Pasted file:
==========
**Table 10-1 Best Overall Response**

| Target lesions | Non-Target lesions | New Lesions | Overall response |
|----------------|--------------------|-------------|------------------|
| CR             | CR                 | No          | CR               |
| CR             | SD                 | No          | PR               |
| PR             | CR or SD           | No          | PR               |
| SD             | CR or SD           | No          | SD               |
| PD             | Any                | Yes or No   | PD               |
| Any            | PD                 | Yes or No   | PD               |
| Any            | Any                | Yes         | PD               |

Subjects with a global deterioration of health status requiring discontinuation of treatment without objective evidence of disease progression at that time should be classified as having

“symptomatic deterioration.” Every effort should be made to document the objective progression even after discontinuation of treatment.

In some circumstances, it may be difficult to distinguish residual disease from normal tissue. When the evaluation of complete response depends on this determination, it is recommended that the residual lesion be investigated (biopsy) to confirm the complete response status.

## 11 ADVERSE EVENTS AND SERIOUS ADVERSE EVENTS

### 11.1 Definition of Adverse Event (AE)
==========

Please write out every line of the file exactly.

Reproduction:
**Table 10-1 Best Overall Response**

| Target lesions | Non-Target lesions | New Lesions | Overall response |
|----------------|--------------------|-------------|------------------|
| CR             | CR                 | No          | CR               |
| CR             | SD                 | No          | PR               |
| PR             | CR or SD           | No          | PR               |
| SD             | CR or SD           | No          | SD               |
| PD             | Any                | Yes or No   | PD               |
| Any            | PD                 | Yes or No   | PD               |
| Any            | Any                | Yes         | PD               |

Subjects with a global deterioration of health status requiring discontinuation of treatment without objective evidence of disease progression at that time should be classified as having

“symptomatic deterioration.” Every effort should be made to document the objective progression even after discontinuation of treatment.

In some circumstances, it may be difficult to distinguish residual disease from normal tissue. When the evaluation of complete response depends on this determination, it is recommended that the residual lesion be investigated (biopsy) to confirm the complete response status.

## 11 ADVERSE EVENTS AND SERIOUS ADVERSE EVENTS

### 11.1 Definition of Adverse Event (AE)